BP Thinks It Is Time To Scale Back – Tip toe tip toe tip toe


Where has all the BP oil gone?

The question, ‘where has all the oil gone?’ has been answered in the media in recent days by scientists providing much speculation about how the oil may go away but little hard data about what is actually happening in the Gulf. We cannot let the future of the Gulf rest on speculation.

The danger of this conjecture is that people are already beginning to tune out and assume that everything is fine, even within the spill response.

So, where is the oil?

Oil in grass between Oyster Bayou and Taylor’s Bayou, St. Mary’s Parish, Louisiana, July 30, 2010, Photo Credit: Antonia Juhasz. Oil in grass, St. Mary’s Parish, La, July 30, 2010, by Antonia Juhasz.

The BP oil can be found on the shores of St. Mary Parish. Just yesterday, July 30, 2010, stretches of shoreline along St. Mary Parish were found that were significantly oiled. This area was believed to be safe from the spill and was not given any attention by Unified Command. Even the St. Mary Parish President thought that they would not receive oil. (1)

Oil South end of Oyster Bayou, St. Mary’s Parish, Louisiana, July 30, 2010, Photo Credit: Antonia Juhasz. Oyster Bayou, St. Mary’s Parish, La, July 30, 2010, Photo by Antonia Juhasz

The BP oil can be found under the shells of post-larval blue crabs all across the northern Gulf of Mexico. As reported in a previous E-ALERT, researchers in Mississippi had found post-larval blue crabs with oil under their shells. Now the researchers have given another update on their findings and it is sobering. Nearly all of the crab larvae that the researchers have collected to date, from Grand Isle, LA to Pensacola, FL, have BP’s oil under their shells, but it doesn’t stop there. Chemical analysis suggests that the crabs may also contain the Corexit dispersants used on the spilled oil. Only time will tell if this contamination will affect commercial harvests but equally troubling is the potential for toxic materials to make their way into the food chain as these tiny crabs are important food sources for a host of other sea creatures. (2)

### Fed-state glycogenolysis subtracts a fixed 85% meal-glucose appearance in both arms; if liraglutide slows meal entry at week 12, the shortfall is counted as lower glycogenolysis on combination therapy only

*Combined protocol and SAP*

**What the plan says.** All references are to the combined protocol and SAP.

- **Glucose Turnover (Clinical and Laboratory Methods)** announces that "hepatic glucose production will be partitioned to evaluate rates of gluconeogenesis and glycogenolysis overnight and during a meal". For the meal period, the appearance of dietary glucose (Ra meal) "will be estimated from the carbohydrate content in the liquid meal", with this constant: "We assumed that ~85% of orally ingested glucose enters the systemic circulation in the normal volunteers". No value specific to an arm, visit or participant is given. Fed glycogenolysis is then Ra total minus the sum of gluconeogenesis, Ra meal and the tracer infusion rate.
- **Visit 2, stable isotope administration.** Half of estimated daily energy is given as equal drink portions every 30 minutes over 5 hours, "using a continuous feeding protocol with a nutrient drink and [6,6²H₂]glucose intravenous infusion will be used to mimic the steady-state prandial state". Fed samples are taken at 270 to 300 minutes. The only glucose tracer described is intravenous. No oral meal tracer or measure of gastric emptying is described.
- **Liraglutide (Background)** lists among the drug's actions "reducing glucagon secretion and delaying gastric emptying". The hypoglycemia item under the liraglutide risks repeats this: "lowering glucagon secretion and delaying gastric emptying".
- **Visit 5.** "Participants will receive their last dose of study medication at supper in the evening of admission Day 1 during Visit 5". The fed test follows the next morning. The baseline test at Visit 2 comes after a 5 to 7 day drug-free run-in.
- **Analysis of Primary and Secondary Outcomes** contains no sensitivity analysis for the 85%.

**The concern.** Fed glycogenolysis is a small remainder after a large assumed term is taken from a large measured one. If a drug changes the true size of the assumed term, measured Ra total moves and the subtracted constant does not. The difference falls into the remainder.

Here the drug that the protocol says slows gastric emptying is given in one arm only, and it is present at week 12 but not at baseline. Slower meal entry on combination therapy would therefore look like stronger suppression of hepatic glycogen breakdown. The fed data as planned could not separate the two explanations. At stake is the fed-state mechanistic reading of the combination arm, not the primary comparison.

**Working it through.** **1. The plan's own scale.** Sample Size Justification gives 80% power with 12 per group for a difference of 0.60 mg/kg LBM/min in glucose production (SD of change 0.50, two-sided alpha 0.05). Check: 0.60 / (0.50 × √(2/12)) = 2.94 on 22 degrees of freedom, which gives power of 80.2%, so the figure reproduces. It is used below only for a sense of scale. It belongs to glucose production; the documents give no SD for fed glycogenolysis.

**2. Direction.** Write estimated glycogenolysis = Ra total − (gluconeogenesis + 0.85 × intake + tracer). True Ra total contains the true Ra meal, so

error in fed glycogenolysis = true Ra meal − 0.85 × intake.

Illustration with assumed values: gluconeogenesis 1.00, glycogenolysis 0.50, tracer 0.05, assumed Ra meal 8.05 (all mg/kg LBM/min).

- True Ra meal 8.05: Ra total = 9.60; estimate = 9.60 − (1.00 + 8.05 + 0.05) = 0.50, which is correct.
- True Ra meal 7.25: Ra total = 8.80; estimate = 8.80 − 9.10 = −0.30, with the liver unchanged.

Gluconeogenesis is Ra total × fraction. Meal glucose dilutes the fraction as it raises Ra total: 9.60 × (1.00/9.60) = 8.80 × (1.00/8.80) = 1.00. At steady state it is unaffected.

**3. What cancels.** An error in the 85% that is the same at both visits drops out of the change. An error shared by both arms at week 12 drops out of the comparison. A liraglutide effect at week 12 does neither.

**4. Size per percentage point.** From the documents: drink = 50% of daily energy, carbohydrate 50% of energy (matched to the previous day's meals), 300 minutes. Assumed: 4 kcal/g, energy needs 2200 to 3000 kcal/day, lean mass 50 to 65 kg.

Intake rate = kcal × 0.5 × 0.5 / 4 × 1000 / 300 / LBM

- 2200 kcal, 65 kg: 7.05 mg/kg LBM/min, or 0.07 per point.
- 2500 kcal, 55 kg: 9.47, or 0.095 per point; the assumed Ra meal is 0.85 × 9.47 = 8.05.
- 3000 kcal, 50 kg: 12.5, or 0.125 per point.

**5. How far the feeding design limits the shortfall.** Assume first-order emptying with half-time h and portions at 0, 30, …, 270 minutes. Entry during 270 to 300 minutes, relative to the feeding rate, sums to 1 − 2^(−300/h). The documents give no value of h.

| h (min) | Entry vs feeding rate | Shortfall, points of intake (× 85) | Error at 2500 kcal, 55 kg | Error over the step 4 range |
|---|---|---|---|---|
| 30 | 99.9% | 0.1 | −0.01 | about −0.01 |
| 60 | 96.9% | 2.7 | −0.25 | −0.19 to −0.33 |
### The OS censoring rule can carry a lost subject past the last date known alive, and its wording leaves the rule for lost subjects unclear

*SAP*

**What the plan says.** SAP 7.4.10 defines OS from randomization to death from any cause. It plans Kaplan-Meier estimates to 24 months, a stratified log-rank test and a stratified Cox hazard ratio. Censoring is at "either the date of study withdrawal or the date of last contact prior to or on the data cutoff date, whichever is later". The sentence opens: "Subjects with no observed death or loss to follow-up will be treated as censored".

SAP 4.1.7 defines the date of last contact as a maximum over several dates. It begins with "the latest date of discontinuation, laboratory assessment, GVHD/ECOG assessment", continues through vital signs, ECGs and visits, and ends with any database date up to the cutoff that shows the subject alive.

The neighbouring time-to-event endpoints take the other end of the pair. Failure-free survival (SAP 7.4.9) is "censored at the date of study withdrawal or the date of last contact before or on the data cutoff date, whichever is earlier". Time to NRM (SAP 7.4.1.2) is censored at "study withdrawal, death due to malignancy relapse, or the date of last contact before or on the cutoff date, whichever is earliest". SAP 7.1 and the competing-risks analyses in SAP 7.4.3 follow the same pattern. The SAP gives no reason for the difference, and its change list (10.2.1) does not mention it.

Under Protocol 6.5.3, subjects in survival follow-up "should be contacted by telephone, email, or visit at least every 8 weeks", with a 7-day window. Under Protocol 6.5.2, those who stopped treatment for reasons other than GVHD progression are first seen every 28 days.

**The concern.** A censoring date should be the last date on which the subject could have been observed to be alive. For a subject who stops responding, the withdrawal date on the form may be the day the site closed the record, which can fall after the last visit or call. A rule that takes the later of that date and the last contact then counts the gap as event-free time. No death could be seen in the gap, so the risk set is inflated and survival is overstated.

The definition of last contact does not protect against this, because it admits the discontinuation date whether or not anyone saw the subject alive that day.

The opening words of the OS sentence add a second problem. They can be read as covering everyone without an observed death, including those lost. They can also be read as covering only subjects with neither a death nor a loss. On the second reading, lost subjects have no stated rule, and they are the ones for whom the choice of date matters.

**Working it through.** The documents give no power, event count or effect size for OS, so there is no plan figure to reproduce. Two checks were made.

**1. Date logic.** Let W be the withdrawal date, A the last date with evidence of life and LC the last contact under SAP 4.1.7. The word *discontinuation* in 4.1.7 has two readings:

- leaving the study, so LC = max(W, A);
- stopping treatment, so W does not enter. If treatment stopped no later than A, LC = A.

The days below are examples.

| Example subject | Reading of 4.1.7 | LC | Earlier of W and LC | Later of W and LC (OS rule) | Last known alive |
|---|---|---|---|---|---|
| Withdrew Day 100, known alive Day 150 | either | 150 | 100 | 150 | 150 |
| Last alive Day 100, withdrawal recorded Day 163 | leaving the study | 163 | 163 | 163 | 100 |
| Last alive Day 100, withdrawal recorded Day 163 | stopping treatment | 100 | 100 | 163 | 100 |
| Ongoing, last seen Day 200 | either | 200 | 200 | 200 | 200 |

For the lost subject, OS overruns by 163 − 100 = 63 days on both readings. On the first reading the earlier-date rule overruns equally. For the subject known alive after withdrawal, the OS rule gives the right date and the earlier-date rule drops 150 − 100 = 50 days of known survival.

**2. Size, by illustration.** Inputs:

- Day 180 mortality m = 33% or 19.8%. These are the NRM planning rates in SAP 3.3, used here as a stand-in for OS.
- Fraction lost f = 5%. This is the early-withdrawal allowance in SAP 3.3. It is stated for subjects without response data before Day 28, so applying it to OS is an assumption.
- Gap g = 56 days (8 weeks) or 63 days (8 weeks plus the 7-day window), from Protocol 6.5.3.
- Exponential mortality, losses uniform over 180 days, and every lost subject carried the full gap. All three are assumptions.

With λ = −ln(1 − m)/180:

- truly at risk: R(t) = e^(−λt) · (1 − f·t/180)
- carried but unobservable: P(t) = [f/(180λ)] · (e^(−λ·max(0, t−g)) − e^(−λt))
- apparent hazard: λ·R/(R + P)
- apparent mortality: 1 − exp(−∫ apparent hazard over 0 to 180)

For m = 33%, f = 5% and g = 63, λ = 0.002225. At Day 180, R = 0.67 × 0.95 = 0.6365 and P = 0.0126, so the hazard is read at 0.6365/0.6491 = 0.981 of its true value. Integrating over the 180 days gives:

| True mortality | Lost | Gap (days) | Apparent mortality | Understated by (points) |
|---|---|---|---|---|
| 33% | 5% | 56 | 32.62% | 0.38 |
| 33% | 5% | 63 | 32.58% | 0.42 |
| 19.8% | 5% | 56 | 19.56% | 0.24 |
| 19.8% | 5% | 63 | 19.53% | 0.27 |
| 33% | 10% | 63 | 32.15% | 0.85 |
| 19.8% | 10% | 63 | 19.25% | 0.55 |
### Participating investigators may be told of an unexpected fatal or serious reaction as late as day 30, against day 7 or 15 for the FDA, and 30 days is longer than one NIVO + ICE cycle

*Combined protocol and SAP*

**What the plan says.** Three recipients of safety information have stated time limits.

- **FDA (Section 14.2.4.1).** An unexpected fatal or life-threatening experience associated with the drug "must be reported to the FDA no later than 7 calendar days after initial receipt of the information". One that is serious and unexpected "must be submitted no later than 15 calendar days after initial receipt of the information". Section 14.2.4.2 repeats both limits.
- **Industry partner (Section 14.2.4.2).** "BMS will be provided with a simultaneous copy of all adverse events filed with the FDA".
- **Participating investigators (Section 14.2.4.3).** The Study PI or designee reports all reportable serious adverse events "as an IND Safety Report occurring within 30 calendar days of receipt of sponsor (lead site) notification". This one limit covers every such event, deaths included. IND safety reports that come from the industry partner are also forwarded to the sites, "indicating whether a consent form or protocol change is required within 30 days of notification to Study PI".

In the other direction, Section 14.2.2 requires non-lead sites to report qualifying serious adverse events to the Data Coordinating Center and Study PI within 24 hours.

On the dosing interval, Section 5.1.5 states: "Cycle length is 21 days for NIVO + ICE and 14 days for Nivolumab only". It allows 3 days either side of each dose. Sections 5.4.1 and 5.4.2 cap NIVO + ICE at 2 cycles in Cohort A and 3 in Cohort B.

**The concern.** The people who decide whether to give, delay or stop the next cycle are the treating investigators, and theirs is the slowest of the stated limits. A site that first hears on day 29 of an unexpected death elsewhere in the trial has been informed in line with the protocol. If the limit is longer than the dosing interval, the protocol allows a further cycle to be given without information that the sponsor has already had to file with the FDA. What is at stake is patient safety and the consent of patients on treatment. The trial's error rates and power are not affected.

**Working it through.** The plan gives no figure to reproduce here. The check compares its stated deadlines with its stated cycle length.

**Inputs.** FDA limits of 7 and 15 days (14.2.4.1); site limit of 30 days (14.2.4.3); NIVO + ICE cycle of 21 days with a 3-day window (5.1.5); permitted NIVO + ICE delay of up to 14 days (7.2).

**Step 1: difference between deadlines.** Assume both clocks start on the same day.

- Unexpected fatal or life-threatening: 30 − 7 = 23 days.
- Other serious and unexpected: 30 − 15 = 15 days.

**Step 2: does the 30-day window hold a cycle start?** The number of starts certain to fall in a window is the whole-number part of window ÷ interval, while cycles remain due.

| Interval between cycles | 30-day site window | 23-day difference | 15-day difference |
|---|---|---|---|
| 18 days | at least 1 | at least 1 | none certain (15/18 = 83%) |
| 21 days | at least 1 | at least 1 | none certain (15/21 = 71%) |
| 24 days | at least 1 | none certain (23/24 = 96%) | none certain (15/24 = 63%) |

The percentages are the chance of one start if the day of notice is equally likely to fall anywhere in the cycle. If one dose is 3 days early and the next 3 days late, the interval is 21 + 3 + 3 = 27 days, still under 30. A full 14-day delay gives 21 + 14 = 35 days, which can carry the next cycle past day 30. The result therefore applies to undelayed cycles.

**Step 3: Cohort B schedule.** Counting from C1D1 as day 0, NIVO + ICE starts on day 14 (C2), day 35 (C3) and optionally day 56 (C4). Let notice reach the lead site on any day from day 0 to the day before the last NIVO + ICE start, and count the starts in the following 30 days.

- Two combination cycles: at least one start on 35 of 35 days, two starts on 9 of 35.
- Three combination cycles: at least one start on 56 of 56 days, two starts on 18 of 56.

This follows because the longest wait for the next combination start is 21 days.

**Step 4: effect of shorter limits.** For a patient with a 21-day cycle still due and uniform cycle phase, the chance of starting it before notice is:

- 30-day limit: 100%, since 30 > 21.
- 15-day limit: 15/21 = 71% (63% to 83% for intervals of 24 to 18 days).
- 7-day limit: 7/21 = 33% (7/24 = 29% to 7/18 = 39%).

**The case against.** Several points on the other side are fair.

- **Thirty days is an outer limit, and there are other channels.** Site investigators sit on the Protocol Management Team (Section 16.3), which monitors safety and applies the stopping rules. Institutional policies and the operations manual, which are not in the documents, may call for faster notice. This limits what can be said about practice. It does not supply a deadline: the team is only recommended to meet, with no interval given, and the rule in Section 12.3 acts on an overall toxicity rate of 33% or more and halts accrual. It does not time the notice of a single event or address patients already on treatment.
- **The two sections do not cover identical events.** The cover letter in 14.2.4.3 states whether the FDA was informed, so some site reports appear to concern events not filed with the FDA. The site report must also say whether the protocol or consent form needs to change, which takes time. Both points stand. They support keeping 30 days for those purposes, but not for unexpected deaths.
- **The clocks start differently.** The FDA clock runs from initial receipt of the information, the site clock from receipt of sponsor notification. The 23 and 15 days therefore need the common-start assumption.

Yellow oil droplets can been seen under the shell of a post-larval blue crab. Yellow oil droplets can been seen in a post-larval blue crab.

Scientists saying that the effects of the BP oil spill will be minimal are speculating from very little data. It may make the media happy and the news more interesting but it is not good science to speculate on the outcome of the oil spill studies before they are even well underway.

The BP oil can also be found in “plumes” of dispersed oil floating around deep under the surface of the Gulf of Mexico. Researchers at the University of South Florida have confirmed that these “plumes” are, in fact, clouds of BP’s oil. (3)

Because of the massive use of dispersants, which conveniently shield the impacts from view, the real damage is much harder to quantify. The dispersal of the oil has caused an unknown, but undoubtedly very large, portion of the spilled oil to be mixed into and spread all through the Gulf waters in tiny little bits.

The damages caused by this sub-surface oil may not be apparent for some time. Like the crabs; the juvenile forms of fish, shrimp and many other species as well as the plankton they feed on will be exposed to the toxicity of the oil and the dispersants.

Imagine your city filled with smoke from a large fire. Now replace the air with water and the smoke with tiny droplets of dispersed oil and you have a better sense of how the ‘plumes’ of oil are impacting sea creatures.

That damage is difficult to quantify but to dismiss it as minimal is irresponsible. Many commercial and sport species in one of the most biologically productive areas of the world are being exposed to a mixture of materials that are known to be toxic and we really don’t know what the effects will be.

It is too early to be speculating about the impacts of the millions of barrels of BP oil on Louisiana and the Gulf of Mexico. It is especially problematic when its done by scientists in the media. We need to be focused on figuring out what actually is going on in the Gulf with thorough research and sound data.

The real answer to the question is this: significant amounts of the oil are still out in the Gulf environs and we really don’t know what the long term effects will be.

1. Antonia Juhasz, “BP’s “Missing Oil” Washes Up in St. Mary’s Parish, LA,” The Huffington Post 30 July 2010, .

2. Dan Froomkin, “Scientists Find Evidence That Oil And Dispersant Mix Is Making Its Way Into The Foodchain,” The Huffington Post 29 July 2010, .

3. Sara Kennedy, “Researchers confirm subsea Gulf oil plumes are from BP well,” McClatchy Newspapers 23 July 2010,

More tomorrow.

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